Ed: I ride to work every day from South London (having a guaranteed hot shower and clean towel at work every day helps this!), which is 16 miles return ride a day. This is not enough training itself, so I’ve been upping my training riding 60-100 miles on a Sunday anywhere from the home counties to Richmond Park. Training is hard at this time of year – there’s often ice on the ground when I set out at 7am, and is tough when the natural prerogative is to have a lie in on Sundays after a hard week at work! My fitness has increased over time and rides are a lot easier, hopefully ready for the big ride!
What do you think is the most difficult thing you will encounter?
Ed: The most difficult thing I expect to encounter on this ride is eating ! A few years back I rode from Lands End to John O’Groats, and I ended up eating 5000+ calories a day. This is over double what I would normally eat. I find I need to eat an energy bar or banana whilst I’m riding every 30 mins or so otherwise I ‘bonk’, I start slowing down and run into energy deficit. The tricky thing is to eat when you don’t feel hungry as it will take your body time to process and turn food into energy, so I will need to be disciplined.
What are you looking forward to/what are your goals?
Ed: I’m really looking forward to the last 3 days of the ride – the weather should be warmer (I hope), the roads will be better, and the scenery should be fantastic. The roads will be closed with a rolling road block so it will be as close to a professional road race as its possible to get. There will be a great run down from the mountains, and then flat along the sea front along to Cannes, following in the style of great Grand Tour cycle races such as Tour de France and Giro d’Italia. I’m aiming to get as much out of the experience as I possibly can – ride as much as possible whilst enjoying the company, scenery, and most importantly raising some money for charity.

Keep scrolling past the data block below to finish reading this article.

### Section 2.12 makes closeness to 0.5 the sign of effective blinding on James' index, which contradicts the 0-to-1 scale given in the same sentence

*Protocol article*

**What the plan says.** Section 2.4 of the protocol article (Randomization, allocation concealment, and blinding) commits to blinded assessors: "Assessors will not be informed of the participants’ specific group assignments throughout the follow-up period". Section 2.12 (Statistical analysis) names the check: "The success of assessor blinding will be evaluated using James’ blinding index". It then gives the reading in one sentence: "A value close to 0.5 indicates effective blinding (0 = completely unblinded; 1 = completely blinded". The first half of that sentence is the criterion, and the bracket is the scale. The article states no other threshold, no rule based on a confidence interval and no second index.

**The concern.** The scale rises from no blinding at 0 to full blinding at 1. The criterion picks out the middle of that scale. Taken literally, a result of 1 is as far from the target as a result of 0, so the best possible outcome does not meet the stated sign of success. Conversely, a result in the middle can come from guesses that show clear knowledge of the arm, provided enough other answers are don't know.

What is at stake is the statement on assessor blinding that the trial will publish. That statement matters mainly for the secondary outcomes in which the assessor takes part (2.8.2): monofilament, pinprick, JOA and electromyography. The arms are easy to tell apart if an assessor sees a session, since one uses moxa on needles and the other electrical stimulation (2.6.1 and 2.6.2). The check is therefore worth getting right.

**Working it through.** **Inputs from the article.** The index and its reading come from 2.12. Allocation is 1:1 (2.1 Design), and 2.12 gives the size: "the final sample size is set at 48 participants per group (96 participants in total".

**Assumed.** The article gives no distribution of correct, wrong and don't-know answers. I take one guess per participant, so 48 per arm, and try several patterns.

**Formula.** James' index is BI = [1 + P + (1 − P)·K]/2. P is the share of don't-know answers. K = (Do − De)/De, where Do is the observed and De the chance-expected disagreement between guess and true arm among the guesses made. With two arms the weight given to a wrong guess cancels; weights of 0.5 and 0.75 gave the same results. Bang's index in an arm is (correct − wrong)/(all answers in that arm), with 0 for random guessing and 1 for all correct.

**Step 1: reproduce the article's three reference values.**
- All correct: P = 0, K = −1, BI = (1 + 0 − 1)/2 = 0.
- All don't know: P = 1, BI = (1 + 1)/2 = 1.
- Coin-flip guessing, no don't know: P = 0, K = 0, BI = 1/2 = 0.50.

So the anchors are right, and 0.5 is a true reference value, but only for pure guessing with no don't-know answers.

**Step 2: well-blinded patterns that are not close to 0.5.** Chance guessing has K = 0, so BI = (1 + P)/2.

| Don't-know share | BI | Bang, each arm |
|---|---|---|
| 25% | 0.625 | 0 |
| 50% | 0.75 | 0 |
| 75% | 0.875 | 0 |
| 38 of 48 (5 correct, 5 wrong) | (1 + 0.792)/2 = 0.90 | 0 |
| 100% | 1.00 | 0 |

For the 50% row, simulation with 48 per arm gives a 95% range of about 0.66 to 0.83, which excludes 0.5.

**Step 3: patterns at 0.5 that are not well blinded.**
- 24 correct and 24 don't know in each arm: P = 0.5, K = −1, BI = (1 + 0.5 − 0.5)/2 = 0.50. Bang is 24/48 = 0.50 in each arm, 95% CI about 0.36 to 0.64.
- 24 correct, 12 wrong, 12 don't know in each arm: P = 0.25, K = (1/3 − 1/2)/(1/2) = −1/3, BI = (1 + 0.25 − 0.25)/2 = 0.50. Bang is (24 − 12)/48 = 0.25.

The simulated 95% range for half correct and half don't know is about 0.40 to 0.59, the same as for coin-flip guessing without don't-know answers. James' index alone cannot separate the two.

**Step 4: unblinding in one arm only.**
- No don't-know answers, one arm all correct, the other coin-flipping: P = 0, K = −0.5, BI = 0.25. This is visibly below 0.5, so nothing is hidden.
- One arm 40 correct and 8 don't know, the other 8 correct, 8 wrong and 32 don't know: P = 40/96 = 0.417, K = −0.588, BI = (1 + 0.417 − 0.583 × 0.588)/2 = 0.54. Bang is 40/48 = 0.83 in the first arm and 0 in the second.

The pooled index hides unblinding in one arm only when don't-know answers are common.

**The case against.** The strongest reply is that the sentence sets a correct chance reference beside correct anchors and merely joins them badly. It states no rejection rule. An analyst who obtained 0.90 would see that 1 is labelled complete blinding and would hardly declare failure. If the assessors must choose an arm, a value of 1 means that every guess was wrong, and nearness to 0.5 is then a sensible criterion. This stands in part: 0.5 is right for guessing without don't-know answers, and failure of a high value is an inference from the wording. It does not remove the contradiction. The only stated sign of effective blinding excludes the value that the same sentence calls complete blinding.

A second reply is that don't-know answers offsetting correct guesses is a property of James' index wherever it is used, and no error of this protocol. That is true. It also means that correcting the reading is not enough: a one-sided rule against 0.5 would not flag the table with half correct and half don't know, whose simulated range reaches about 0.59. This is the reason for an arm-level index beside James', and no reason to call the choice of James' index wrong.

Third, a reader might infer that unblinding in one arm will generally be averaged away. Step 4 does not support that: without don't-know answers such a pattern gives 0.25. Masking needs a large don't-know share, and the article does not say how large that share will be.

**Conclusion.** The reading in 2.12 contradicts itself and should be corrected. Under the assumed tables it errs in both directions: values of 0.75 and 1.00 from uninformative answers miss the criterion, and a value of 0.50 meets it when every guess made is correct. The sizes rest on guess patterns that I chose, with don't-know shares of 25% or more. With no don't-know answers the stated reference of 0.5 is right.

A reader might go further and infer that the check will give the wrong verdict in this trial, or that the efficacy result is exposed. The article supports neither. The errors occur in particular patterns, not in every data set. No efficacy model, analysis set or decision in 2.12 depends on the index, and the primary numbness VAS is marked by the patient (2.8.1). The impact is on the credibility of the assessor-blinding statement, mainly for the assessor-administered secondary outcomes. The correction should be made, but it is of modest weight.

How will this experience impact your life?
Ed: I think it’s incredibly important to periodically reflect and take stock of where you are from time to time. In the Architecture industry it is often fast paced and stressful working, and so it’s easy to forget what is important in life. The reality is that there are always people less fortunate than ourselves, and so its right that we try and do something charitable to help. I hope this ride will help me personally put things in perspective, and at the same time raise some charitable money.
What advice can you give to others who are looking to do the same?
Ed: If you are at all interested in doing this ride or a similar one in the future – I would say DO IT! You will not regret it, it will be the experience of the lifetime!
Finally, do you listen to music while cycling and what’s your favourite tune?
Ed: I try not to listen to music whilst riding, but when I do I listen to a pretty eclectic mix: from Led Zeppelin to Miles Davis.
Thanks Ed, and goodluck on your journey!
We will be following Ed on his journey across France and will be there to greet him at Cannes. Keep an eye on our Twitter feed @adremgroup to watch this adventure unfurl.